Filming a movie on a boat sucks; filming a movie on a boat with loads of child actors (who are bound by child labor laws in terms of how many hours they can work) REALLY sucks, yet the filmmakers really were committed to an level of authenticity and technical detail about turn of the 19th century naval warfare that does justice to the novels it’s based on and pulls no punches. There are a lot of strong points here-the action sequences are exciting and well-executed, Jack Aubrey (Crowe) borrows a lot from genre tropes but is still a very likable, flawed main character and Crowe’s performance is great, and the cinematography is interesting. It’s distinctive because you get a lot of dutch angles that slowly rock back and forth, simulating being on a ship in a way. The weakest part of the movie is the narrative, which follows a lot of expected territory (the captain has his white whale, there’s the threat of mutiny because the captain is stretching everybody too thin working for his own ends), but even if it’s nothing groundbreaking it’s not outright bad or anything. Ultimately, this is a film I probably admire more than anything else about it because of the clear effort, thought and craftsmanship that went into making it, but the narrative, characters and action are good enough for me to recommend it.

Rating: B

Mystic River (2003)


Starring: Sean Penn, Tim Robbins, Kevin Bacon, Laurence Fishburne, Marcia Gay Harden, Laura Linney, Tom Guiry, Emmy Rossum

Director: Clint Eastwood

Summary: With a childhood tragedy that overshadowed their lives, three men are reunited by circumstance when one has a family tragedy

Other Nominations: Director, Actor (Penn)*, Supporting Actor (Robbins)*, Supporting Actress (Gay Harden), Adapted Screenplay

Mystic River is well acted and well directed, although it definitely fell off towards the end for me. It’s rare for a movie to receive 2 Oscars for acting and three nominations, but here it’s mostly understandable. Robbins gives his performance like he always has a weight on his mind, as a person who can’t shake his past and is doomed to live out the rest of it as a sort of ghost; him and his wife (played by Gay Harden) are the two highlights for me-she feels like a normal person who has been sucked into this horrifying situation where she believes her husband has committed some horrible act and she’s simply overwhelmed by it. For both of these actors, they do a good job of playing realistically vulnerable, something that’s not always easy. As for Penn, I’ve never been much of a fan of his (some of it certainly owed to the kind of person he comes across as in real life), but he certainly gives a very capable performance even if I’m not sure I would have given him an Oscar for it.

The script is solid and it builds effectively, but the end result of the mystery comes off as lame-there was almost no foreshadowing for the reveal, and the motivations behind it are extremely anti-climactic in an unsatisfying way. Also, it feels contrived when two critical pieces of information that have gone unnoticed or unfound for weeks just happen to both come to light at exactly the moment after they would have been extremely useful to know for the characters. Something similar goes for the stuff we see about Linney’s character at the end as well-there was nothing previously indicating anything like it and it’s also not really relevant to much of anything so I’m not sure why they bothered going in as hard a direction as they did. The performances and the build-up towards the end were enjoyable for me, but the last 20 minutes come off as unsatisfying and hurt what was previously a very solid film that deserved a better conclusion.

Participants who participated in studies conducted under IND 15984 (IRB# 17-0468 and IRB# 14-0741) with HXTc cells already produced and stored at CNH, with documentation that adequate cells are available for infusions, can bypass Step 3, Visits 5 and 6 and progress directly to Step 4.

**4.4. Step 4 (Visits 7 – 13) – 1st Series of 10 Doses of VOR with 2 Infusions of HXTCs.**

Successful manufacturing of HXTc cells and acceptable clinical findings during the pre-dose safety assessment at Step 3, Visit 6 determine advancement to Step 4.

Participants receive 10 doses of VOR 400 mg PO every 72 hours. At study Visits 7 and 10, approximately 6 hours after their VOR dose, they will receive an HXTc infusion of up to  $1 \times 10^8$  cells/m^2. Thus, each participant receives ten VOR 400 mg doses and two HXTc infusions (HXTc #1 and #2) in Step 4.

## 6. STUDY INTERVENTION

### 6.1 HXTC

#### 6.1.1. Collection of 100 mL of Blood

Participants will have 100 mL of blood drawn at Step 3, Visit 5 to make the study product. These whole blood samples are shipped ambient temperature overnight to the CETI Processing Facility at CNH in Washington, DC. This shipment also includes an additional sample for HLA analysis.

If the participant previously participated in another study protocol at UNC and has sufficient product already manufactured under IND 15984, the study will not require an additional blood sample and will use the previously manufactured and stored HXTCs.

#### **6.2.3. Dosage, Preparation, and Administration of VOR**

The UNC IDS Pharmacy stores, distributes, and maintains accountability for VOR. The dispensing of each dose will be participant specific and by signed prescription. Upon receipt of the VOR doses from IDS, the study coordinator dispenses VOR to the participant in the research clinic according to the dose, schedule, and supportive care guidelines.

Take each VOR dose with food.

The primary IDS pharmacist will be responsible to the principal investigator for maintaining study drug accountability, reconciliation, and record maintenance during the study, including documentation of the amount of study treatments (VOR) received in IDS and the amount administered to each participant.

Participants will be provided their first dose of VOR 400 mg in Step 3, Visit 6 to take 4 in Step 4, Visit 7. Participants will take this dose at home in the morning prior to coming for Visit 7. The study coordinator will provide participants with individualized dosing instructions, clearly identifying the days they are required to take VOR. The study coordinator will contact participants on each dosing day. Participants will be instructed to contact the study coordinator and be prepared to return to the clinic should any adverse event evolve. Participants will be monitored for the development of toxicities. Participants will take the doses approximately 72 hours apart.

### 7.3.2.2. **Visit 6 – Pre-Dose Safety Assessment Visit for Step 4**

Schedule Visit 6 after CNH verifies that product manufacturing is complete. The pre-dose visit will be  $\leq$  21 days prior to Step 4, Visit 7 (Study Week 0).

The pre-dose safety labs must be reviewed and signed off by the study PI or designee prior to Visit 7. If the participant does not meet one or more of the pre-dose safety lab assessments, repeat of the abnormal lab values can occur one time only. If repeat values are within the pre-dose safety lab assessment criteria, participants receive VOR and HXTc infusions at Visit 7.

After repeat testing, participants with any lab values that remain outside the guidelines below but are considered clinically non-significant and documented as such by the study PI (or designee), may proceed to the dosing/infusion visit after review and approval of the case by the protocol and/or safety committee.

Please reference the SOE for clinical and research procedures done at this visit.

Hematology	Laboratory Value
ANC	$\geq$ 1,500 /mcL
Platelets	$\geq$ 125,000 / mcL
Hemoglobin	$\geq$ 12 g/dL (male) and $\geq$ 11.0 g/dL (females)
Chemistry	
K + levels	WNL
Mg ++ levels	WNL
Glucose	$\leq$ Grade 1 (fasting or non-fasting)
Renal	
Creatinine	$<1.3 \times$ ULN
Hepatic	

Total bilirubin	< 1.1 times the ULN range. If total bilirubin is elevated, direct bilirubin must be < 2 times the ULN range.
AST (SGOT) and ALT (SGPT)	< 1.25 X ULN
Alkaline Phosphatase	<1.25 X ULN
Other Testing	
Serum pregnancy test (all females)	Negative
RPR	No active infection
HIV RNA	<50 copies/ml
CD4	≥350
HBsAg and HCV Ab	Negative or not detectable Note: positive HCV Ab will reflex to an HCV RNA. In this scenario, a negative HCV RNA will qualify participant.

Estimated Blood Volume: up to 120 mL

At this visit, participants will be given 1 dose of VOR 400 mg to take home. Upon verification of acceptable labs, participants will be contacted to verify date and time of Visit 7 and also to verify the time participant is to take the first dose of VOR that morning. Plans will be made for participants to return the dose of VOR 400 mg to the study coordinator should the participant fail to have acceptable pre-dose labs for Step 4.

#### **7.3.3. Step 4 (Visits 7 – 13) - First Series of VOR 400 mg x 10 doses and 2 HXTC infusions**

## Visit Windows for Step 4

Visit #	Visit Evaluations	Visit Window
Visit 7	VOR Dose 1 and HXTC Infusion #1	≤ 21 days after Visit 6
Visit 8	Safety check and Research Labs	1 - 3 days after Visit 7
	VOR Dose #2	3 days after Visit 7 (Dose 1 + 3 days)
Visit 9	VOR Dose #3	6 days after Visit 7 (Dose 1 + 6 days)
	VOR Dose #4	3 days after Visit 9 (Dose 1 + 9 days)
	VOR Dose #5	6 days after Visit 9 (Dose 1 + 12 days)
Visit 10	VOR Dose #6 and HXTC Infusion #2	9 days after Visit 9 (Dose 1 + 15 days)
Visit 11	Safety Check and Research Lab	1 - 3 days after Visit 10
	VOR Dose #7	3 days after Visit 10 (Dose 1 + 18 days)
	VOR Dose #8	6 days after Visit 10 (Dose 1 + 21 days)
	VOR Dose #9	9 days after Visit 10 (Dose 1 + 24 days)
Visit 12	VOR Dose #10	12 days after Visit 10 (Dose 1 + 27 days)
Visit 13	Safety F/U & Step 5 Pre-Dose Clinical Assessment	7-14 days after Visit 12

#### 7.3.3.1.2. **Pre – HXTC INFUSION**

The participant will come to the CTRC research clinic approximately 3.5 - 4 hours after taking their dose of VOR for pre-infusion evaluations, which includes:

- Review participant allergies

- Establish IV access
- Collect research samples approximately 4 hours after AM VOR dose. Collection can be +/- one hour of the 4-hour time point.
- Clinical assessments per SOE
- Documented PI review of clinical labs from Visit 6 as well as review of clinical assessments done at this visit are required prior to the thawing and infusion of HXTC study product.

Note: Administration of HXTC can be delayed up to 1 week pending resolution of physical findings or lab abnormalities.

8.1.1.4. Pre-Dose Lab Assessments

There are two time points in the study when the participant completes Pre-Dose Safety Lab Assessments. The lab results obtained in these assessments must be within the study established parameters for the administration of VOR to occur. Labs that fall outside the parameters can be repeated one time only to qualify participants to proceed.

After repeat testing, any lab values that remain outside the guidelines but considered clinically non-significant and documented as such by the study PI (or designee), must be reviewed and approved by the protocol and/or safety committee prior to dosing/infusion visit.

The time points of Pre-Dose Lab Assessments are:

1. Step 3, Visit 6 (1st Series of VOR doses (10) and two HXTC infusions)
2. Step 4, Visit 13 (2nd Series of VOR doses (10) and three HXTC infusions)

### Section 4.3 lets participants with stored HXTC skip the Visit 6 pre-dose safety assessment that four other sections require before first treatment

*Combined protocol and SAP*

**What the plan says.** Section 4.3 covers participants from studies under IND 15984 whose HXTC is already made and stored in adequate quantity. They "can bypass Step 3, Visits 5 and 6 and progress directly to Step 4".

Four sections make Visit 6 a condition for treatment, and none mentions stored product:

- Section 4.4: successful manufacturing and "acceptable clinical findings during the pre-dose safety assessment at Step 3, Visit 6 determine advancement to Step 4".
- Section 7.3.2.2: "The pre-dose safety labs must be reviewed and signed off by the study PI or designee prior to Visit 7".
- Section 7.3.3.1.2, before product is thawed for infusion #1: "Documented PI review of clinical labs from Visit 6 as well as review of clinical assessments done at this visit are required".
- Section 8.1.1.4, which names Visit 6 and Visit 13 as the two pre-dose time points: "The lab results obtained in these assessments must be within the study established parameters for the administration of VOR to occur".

Rating: B-

Seabiscuit (2003)


Starring: Tobey Maguire, Jeff Bridges, Chris Cooper, Elizabeth Banks, Gary Stevens, William H. Macy, Eddie Jones, David McCullough (Narrator)

Director: Gary Ross

Summary: True story of the undersized depression-era racehorse whose victories inspired a nation

Other Nominations: Adapted Screenplay, Sound Mixing, Art Direction, Cinematography, Costume Design, Film Editing

You know this is a pretty uninspired movie when the highlight is the filmmakers going full-on Ken Burns, with the David McCullough narration on American history with moving still photos. While nicely shot, it’s a super-sentimental film that incorporates nearly every underdog sports movie trope and takes way too long to get into anything, the problem being that they’re trying to make it a “big story” (about the Great Depression as much as it is about Seabiscuit) and it mostly falls flat in this regard for me. I don’t get why they thought they needed to spend quite so much time on Jeff Bridges’ character, and when they do, it sometimes feels haphazard-we meet his son and he’s dead 3 minutes later, he meets a woman and 3 minutes later they’re married. Also, making Jeff Bridges uninteresting in a movie takes some real doing-it’s like Samuel L. Jackson in the Star Wars prequels.

It’s a perfectly competent movie that looks nice enough and the acting is fine, it’s just not the kind of movie I feel should be getting Best Picture nominations. It’s just alright.

Rating: C

2003 in Review

Other Notable Films from 2003

Finding Nemo

Pirates of the Caribbean: Curse of the Black Pearl


The Station Agent

American Splendor

Kill Bill: Volume 1

The Room



A Tale of Two Sisters

The Triplets of Belleville

Old School

Memories of Murder

Fog of War

2003 Nominees in Review

Master and Commander: The Far Side of the World: B

Lost in Translation: B

Mystic River: B-

The Lord of the Rings: The Return of the King: B- (Won Best Picture)

Seabiscuit: C

A pretty weak year by my estimation, and that’s mainly because I just didn’t like Return of the King anywhere near as much as most people do. Master and Commander or Mystic River probably would have won in a different year, but alas this was the Academy’s turn to reward the Lord of the Rings trilogy all at once after the previous two installments failed to win any Oscars in the major categories. Considering how weak the slate of nominees this year was, I have no problem with RotK winning despite it being my fourth favorite of the year.

For 2004: Cate Blanchett won an Oscar for her performance playing a 4-time Oscar winner; This is Dustin Hoffman’s second Peter Pan-related film after playing the title character in Hook; Oddly enough, this is the third straight Warner Brothers movie to win Best Picture that co-starred Morgan Freeman (after Driving Miss Daisy and Unforgiven); Jamie Foxx wore eye prosthetics that actually made him blind throughout the filming; and this film caused a 20% spike in sales of Pinot Noir around the time of its release.